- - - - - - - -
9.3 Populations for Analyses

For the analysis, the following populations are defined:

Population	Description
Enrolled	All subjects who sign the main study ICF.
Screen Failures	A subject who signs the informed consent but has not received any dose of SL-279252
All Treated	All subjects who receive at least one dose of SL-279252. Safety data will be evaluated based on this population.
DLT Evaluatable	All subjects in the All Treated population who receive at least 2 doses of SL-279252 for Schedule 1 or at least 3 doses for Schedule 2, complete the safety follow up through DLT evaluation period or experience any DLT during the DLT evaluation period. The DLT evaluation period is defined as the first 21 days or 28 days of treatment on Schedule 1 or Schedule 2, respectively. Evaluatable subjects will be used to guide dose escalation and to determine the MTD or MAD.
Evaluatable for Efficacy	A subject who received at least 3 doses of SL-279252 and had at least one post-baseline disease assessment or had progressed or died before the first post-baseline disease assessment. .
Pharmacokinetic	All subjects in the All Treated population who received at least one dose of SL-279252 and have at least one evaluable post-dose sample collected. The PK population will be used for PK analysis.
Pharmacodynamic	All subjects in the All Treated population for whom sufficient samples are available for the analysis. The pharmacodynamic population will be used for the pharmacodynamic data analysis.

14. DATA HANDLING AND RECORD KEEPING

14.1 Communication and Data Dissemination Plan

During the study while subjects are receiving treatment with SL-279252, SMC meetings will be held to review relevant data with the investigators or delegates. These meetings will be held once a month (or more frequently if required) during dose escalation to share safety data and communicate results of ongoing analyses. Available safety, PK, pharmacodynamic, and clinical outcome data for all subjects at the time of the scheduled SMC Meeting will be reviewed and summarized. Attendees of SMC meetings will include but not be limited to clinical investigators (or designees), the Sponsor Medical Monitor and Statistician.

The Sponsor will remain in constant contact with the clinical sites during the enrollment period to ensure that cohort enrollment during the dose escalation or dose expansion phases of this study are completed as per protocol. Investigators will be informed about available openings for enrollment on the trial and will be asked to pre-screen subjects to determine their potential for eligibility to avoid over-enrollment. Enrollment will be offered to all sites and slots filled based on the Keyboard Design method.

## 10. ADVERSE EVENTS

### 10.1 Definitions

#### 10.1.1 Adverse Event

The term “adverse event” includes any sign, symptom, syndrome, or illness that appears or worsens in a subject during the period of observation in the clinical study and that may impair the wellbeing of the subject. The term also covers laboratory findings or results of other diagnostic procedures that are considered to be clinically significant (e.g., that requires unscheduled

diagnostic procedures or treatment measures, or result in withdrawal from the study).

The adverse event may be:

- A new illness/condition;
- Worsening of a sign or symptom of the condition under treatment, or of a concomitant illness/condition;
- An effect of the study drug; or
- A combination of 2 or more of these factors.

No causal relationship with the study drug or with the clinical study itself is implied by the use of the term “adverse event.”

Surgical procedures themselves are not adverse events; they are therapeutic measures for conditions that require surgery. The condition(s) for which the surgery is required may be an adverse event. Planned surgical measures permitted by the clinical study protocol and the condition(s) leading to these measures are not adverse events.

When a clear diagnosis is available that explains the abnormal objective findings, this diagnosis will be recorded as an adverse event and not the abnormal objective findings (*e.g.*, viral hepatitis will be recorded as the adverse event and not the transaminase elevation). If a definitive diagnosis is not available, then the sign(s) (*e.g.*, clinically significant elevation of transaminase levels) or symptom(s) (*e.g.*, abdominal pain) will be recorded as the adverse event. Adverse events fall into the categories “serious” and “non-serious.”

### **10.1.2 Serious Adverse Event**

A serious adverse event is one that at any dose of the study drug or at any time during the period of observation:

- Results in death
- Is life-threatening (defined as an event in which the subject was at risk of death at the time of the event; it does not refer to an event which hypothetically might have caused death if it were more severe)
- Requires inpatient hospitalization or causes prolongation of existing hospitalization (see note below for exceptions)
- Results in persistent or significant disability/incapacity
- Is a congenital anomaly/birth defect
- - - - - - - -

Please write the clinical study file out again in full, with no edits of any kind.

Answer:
9.3 Populations for Analyses

For the analysis, the following populations are defined:

Population	Description
Enrolled	All subjects who sign the main study ICF.
Screen Failures	A subject who signs the informed consent but has not received any dose of SL-279252
All Treated	All subjects who receive at least one dose of SL-279252. Safety data will be evaluated based on this population.
DLT Evaluatable	All subjects in the All Treated population who receive at least 2 doses of SL-279252 for Schedule 1 or at least 3 doses for Schedule 2, complete the safety follow up through DLT evaluation period or experience any DLT during the DLT evaluation period. The DLT evaluation period is defined as the first 21 days or 28 days of treatment on Schedule 1 or Schedule 2, respectively. Evaluatable subjects will be used to guide dose escalation and to determine the MTD or MAD.
Evaluatable for Efficacy	A subject who received at least 3 doses of SL-279252 and had at least one post-baseline disease assessment or had progressed or died before the first post-baseline disease assessment. .
Pharmacokinetic	All subjects in the All Treated population who received at least one dose of SL-279252 and have at least one evaluable post-dose sample collected. The PK population will be used for PK analysis.
Pharmacodynamic	All subjects in the All Treated population for whom sufficient samples are available for the analysis. The pharmacodynamic population will be used for the pharmacodynamic data analysis.

14. DATA HANDLING AND RECORD KEEPING

14.1 Communication and Data Dissemination Plan

During the study while subjects are receiving treatment with SL-279252, SMC meetings will be held to review relevant data with the investigators or delegates. These meetings will be held once a month (or more frequently if required) during dose escalation to share safety data and communicate results of ongoing analyses. Available safety, PK, pharmacodynamic, and clinical outcome data for all subjects at the time of the scheduled SMC Meeting will be reviewed and summarized. Attendees of SMC meetings will include but not be limited to clinical investigators (or designees), the Sponsor Medical Monitor and Statistician.

The Sponsor will remain in constant contact with the clinical sites during the enrollment period to ensure that cohort enrollment during the dose escalation or dose expansion phases of this study are completed as per protocol. Investigators will be informed about available openings for enrollment on the trial and will be asked to pre-screen subjects to determine their potential for eligibility to avoid over-enrollment. Enrollment will be offered to all sites and slots filled based on the Keyboard Design method.

## 10. ADVERSE EVENTS

### 10.1 Definitions

#### 10.1.1 Adverse Event

The term “adverse event” includes any sign, symptom, syndrome, or illness that appears or worsens in a subject during the period of observation in the clinical study and that may impair the wellbeing of the subject. The term also covers laboratory findings or results of other diagnostic procedures that are considered to be clinically significant (e.g., that requires unscheduled

diagnostic procedures or treatment measures, or result in withdrawal from the study).

The adverse event may be:

- A new illness/condition;
- Worsening of a sign or symptom of the condition under treatment, or of a concomitant illness/condition;
- An effect of the study drug; or
- A combination of 2 or more of these factors.

No causal relationship with the study drug or with the clinical study itself is implied by the use of the term “adverse event.”

Surgical procedures themselves are not adverse events; they are therapeutic measures for conditions that require surgery. The condition(s) for which the surgery is required may be an adverse event. Planned surgical measures permitted by the clinical study protocol and the condition(s) leading to these measures are not adverse events.

When a clear diagnosis is available that explains the abnormal objective findings, this diagnosis will be recorded as an adverse event and not the abnormal objective findings (*e.g.*, viral hepatitis will be recorded as the adverse event and not the transaminase elevation). If a definitive diagnosis is not available, then the sign(s) (*e.g.*, clinically significant elevation of transaminase levels) or symptom(s) (*e.g.*, abdominal pain) will be recorded as the adverse event. Adverse events fall into the categories “serious” and “non-serious.”

### **10.1.2 Serious Adverse Event**

A serious adverse event is one that at any dose of the study drug or at any time during the period of observation:

- Results in death
- Is life-threatening (defined as an event in which the subject was at risk of death at the time of the event; it does not refer to an event which hypothetically might have caused death if it were more severe)
- Requires inpatient hospitalization or causes prolongation of existing hospitalization (see note below for exceptions)
- Results in persistent or significant disability/incapacity
- Is a congenital anomaly/birth defect